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The Effects of Aging on Cross-Modal Attention

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Healthy aging is accompanied by declining sensory function in all five senses and subtle deficits in higher order cognition. Among the age-related changes that have been observed is an increase in multisensory integration. In the young brain, multisensory integration is governed by a combination of stimulus characteristics (spatial location, timing, and intensity) and higher-order cognitive constraints (semantic congruence, attention). Given previous research suggesting that executive functioning and attention might be impaired in healthy aging, it was hypothesized that increased integration resulted from a failure to properly restrict incoming sensory information with crossmodal attention. Behavioral testing comparing reaction times and accuracy during voluntary and involuntary attentional tasks demonstrated that older adults maintained the ability to successfully engage cross-modal attention. Therefore, another behavioral experiment was undertaken to investigate the ability of older adults to restrict multisensory processing using cross-modal attention. The amount of multisensory integration while participants divided their attention across vision and hearing was compared to that when they attended selectively to vision or hearing. Greater multisensory integration was observed with aging in all attentional conditions, suggesting that older adults were processing more to-be-ignored stimuli than younger adults. However, older adults were able to attenuate multisensory integration equivalently to younger adults, supporting the findings from the first study that cross-modal attentional mechanisms are functional in healthy aging. The ix reason for increased integration during selective attention appeared to be that there was an overall increase in the amount of sensory information processed in all conditions. This suggests that the reason for increased multisensory integration with aging is not due to a failure of attention, but rather greater sensory processing at baseline. A functional neuroimaging study was undertaken to investigate the neural mechanisms of a baseline shift in sensory processing. Average quantitative perfusion maps were used to assess functional brain activity in older and younger adults for resting state and visual steady-state conditions. Previous research shows that cross-modal attention acts primarily by suppressing processing of stimuli in the unattended modality. Therefore, relative activity in auditory and visual cortices was examined, as well as the ratio of visual to auditory activity. Results of the imaging experiment supported behavioral observations. Older adults showed relatively greater auditory activity than younger adults at resting baseline. While participants in both age groups showed expected task-related reductions during the visual condition, older adults still exhibited greater activity to background auditory stimuli. Finally, it was hypothesized that the observed baseline increase in processing of unattended auditory stimuli was due to increased activity in the default mode network. Evidence did not support this hypothesis. The default mode was found to have lower resting activity in older adults than younger adults, and default mode activity did not correlate with auditory activity. However, the observation of reduced metabolic activity in the default mode network is novel and important in its own right, as is the suggestion from the data that the default mode network may become decoupled during visual tasks in healthy aging adults.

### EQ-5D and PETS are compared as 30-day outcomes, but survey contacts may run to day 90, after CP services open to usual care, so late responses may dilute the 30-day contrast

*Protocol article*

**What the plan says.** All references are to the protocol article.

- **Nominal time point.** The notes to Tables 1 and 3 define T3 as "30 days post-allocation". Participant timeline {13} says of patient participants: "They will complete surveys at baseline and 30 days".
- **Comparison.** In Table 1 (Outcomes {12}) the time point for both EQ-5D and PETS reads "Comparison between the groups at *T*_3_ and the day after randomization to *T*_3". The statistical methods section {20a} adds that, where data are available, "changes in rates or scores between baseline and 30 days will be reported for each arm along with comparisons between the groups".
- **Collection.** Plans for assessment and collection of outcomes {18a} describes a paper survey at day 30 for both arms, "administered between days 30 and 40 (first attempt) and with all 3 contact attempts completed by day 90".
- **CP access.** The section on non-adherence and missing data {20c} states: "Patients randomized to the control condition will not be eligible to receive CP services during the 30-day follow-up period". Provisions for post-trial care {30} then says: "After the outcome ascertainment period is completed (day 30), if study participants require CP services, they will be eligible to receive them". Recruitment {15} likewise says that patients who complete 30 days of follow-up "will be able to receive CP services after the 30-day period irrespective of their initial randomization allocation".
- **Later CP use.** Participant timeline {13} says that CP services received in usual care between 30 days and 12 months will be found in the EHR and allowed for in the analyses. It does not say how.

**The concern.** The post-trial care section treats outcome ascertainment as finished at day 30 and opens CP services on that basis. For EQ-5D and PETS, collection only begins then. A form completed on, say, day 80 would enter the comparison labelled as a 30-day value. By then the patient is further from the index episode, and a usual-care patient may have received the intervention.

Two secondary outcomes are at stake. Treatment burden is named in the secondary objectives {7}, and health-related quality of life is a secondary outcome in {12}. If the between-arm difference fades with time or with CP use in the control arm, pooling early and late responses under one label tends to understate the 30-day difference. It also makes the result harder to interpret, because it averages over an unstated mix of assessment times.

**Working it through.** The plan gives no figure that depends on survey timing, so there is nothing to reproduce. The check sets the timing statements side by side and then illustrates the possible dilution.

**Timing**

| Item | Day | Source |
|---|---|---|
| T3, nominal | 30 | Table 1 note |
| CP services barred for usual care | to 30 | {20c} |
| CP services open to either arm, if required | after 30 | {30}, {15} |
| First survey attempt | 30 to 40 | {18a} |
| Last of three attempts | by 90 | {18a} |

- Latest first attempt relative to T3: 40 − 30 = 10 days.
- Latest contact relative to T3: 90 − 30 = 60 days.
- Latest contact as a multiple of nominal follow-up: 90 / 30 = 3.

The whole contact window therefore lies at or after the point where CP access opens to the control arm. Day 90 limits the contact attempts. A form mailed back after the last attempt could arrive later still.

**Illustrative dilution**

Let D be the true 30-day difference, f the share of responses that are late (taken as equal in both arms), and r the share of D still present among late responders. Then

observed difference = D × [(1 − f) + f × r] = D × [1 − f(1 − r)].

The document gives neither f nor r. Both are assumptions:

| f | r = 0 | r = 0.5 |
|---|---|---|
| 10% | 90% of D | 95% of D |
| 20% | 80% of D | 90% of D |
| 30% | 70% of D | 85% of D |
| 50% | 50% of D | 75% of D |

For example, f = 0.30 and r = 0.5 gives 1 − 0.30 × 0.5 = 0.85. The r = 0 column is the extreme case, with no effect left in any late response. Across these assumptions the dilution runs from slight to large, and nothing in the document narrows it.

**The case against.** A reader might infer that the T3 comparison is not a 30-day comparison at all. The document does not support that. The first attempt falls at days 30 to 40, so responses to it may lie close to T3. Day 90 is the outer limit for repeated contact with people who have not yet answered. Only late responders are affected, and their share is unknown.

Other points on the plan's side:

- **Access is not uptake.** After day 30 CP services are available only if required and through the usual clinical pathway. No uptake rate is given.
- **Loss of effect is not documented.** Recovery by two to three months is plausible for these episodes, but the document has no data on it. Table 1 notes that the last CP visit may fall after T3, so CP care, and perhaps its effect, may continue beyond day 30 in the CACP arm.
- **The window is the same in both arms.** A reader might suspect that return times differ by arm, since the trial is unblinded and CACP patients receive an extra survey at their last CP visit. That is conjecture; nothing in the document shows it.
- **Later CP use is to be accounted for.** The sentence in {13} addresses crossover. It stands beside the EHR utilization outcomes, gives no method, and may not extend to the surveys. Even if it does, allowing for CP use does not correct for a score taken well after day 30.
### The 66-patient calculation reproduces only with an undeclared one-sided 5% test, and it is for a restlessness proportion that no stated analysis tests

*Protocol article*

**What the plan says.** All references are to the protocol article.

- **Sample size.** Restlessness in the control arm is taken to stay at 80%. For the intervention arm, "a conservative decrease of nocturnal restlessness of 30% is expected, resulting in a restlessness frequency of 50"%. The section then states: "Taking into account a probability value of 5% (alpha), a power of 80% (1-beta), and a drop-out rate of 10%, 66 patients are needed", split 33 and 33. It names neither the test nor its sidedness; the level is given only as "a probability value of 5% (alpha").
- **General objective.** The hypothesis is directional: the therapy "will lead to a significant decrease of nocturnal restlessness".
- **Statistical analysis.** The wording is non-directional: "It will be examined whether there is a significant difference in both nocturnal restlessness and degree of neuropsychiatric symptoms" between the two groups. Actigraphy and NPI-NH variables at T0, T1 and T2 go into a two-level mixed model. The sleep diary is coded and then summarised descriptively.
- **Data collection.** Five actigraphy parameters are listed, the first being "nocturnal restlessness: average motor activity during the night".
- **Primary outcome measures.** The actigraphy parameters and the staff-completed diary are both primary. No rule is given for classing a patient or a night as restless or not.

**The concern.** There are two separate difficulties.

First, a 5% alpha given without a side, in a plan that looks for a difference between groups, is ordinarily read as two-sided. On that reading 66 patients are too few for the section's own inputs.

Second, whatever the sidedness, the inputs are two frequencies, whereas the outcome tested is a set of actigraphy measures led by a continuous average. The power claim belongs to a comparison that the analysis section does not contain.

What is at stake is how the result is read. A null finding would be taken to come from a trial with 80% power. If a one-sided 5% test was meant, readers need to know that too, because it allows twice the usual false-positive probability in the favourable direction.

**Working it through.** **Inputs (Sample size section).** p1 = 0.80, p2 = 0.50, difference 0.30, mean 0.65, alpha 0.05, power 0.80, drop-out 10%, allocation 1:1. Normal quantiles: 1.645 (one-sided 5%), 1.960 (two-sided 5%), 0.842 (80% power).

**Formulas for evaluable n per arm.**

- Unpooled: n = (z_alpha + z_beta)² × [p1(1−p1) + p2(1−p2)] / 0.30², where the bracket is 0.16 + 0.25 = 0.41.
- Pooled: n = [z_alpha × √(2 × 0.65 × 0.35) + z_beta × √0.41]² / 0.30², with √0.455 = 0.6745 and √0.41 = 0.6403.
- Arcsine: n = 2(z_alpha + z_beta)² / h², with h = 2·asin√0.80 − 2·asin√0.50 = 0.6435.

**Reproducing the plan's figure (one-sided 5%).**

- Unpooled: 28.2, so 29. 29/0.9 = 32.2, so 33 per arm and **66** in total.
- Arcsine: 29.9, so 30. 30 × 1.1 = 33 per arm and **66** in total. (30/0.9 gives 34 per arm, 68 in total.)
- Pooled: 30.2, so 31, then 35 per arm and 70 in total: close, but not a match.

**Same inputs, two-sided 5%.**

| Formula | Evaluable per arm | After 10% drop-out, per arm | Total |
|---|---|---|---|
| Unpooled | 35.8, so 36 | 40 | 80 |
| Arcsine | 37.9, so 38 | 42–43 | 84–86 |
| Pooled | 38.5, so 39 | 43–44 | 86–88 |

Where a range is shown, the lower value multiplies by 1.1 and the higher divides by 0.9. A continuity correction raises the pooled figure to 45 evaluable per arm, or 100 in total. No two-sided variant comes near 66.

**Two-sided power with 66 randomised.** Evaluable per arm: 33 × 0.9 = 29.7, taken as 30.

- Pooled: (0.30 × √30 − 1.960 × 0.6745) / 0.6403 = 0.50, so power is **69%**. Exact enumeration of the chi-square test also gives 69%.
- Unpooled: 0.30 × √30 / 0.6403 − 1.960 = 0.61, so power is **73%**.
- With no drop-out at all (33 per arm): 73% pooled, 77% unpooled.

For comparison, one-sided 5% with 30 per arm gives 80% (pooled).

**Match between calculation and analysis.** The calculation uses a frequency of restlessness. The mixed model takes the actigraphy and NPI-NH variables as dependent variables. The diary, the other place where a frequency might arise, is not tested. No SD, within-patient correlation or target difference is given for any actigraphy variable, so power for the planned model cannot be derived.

Hugenschmidt, Christina (author)
Robert C. Coghill (committee chair)
Jeff D. Williamson (committee member)
Mark T. Wallace (committee member)
Joseph A. Maldjian (committee member)
2009-04-01T15:33:32Z (accessioned)
2010-06-18T18:57:13Z (accessioned)
2009-04-01T15:33:32Z (available)
2010-06-18T18:57:13Z (available)
2009-04-01T15:33:32Z (issued)
Neuroscience (discipline)
http://hdl.handle.net/10339/14675 (uri)
en_US (iso)
Wake Forest University
Release the entire work immediately for access worldwide. (accessRights)
The Effects of Aging on Cross-Modal Attention

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